Stargardt disease is the most common cause of juvenile macular dystrophy. Five subjects from a two-generation Chinese family with Stargardt disease are reported in this study. All family members underwent complete ophthalmologic examinations. Patients of the family initiated the disease during childhood, developing progressively impaired central vision and bilateral atrophic macular lesions in the retinal pigmental epithelium (RPE) that resembled a “beaten-bronze” appearance. Peripheral venous blood was obtained from all patients and their family members for genetic analysis. Exome sequencing was used to analyze the exome of two patients II1, II2. A total of 50709 variations shared by the two patients were subjected to several filtering steps against existing variation databases. Identified variations were verified in all family members by PCR and Sanger sequencing. Compound heterozygous variants p.Y808X and p.G607R of the ATP-binding cassette, sub-family A (ABC1), member 4 (ABCA4) gene, which encodes the ABCA4 protein, a member of the ATP-binding cassette (ABC) transport superfamily, were identified as causative mutations for Stargardt disease of this family. Our findings provide one novel ABCA4 mutation in Chinese patients with Stargardt disease.
Citation: Zhou Y, Tao S, Chen H, Huang L, Zhu X, Li Y, et al. (2014) Exome Sequencing Analysis Identifies Compound Heterozygous Mutation in ABCA4 in a Chinese Family with Stargardt Disease. PLoS ONE 9(3): e91962. https://doi.org/10.1371/journal.pone.0091962
Editor: Michael G. Anderson, University of Iowa, United States of America
Received: November 11, 2013; Accepted: February 17, 2014; Published: March 14, 2014
Copyright: © 2014 Zhou et al. This is an open-access article distributed under the terms of the Creative Commons Attribution License, which permits unrestricted use, distribution, and reproduction in any medium, provided the original author and source are credited.
Funding: This research was supported by the National Natural Science Foundation of China [81025006, 81170883 (Z.Y.), 81271007 (X.Z.)], and Department of Science and Technology of Sichuan Province, China (SZ20120209, Z.Y.). The funders had no role in study design, data collection and analysis, decision to publish, or preparation of the manuscript.
Competing interests: The authors have declared that no competing interests exist.
Stargardt disease (STGD), which is also known as juvenile macular degeneration, was first reported by Karl Stargardt in 1909. It is one of the most common hereditary retinal dystrophies with an estimated prevalence of at least 1:10,000 , , . It presents with a progressive and significant loss in central vision in the first or second decade of life. However, fundus examination is frequently normal early in the course of disease, even when patients already complain of vision loss. At this stage, the clinical diagnosis of Stargardt disease may be missed. Later on, typical fundus manifestations arise, including pigment mottling, frank macular atrophy, a bull’s eye maculopathy and fundus flecks in the macular and the perimacular region . However, it should be noted that Stargardt disease presents with highly variable phenotypes. Histologically, Stargardt disease is associated with significant loss in photoreceptor cells and a massive deposition of lipofuscin-like material in the retinal pigment epithelium, which has also been observed in aging human eyes , .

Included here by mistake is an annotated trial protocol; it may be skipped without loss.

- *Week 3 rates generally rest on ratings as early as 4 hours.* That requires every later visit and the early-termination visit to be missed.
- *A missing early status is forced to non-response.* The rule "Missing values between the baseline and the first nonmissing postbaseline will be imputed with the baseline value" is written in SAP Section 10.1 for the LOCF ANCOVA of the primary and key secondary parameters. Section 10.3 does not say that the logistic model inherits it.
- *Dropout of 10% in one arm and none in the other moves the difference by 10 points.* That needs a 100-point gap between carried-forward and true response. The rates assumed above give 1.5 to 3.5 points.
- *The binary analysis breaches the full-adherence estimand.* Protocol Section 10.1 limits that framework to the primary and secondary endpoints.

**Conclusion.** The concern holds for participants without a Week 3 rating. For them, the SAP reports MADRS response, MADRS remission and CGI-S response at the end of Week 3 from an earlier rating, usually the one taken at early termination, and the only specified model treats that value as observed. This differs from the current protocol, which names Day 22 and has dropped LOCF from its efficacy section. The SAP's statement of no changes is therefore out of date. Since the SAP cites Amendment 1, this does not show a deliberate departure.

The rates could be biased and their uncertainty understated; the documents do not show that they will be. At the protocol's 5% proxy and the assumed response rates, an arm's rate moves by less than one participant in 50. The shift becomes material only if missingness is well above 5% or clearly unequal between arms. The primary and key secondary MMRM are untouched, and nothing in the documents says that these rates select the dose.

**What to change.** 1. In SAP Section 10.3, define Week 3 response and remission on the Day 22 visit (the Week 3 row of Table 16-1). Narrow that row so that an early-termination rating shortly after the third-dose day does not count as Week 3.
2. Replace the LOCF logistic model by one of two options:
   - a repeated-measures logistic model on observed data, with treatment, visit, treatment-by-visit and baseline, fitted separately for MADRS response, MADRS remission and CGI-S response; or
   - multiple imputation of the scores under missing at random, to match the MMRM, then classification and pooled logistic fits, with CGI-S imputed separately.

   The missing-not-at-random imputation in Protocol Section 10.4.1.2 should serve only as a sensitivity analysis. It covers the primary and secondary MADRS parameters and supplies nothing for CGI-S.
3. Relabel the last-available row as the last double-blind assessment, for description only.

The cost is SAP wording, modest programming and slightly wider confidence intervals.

STGD is predominantly inherited as an autosomal recessive trait, although an autosomal dominant form has been also described . Both sexes are equally affected. The STGD gene has been mapped to the short arm of chromosome 1  in a narrow genetic interval, subsequently assigned to band p22.1 , now known as ATP-binding cassette, sub-family A (ABC1), member 4 (ABCA4) , . The gene for an autosomal dominant disorder with a similar phenotype has been reported on chromosome 6 . Autosomal dominant families linked to this locus are at least 50 times less common than families that are consistent with autosomal recessive inheritance , . Recessively inherited Stargardt disease is likely to be monogenic. Rare cases of STGD or “Stargardt-like” disease phenotypes have been reported with mutations in PRPH2 , , VMD2 , ELOVL4 , ,  and PROM1 . These genes, as well as ABCA4, are also associated with clinically distinct phenotypes including retinitis pigmentosa, cone/rod dystrophy and pattern dystrophy.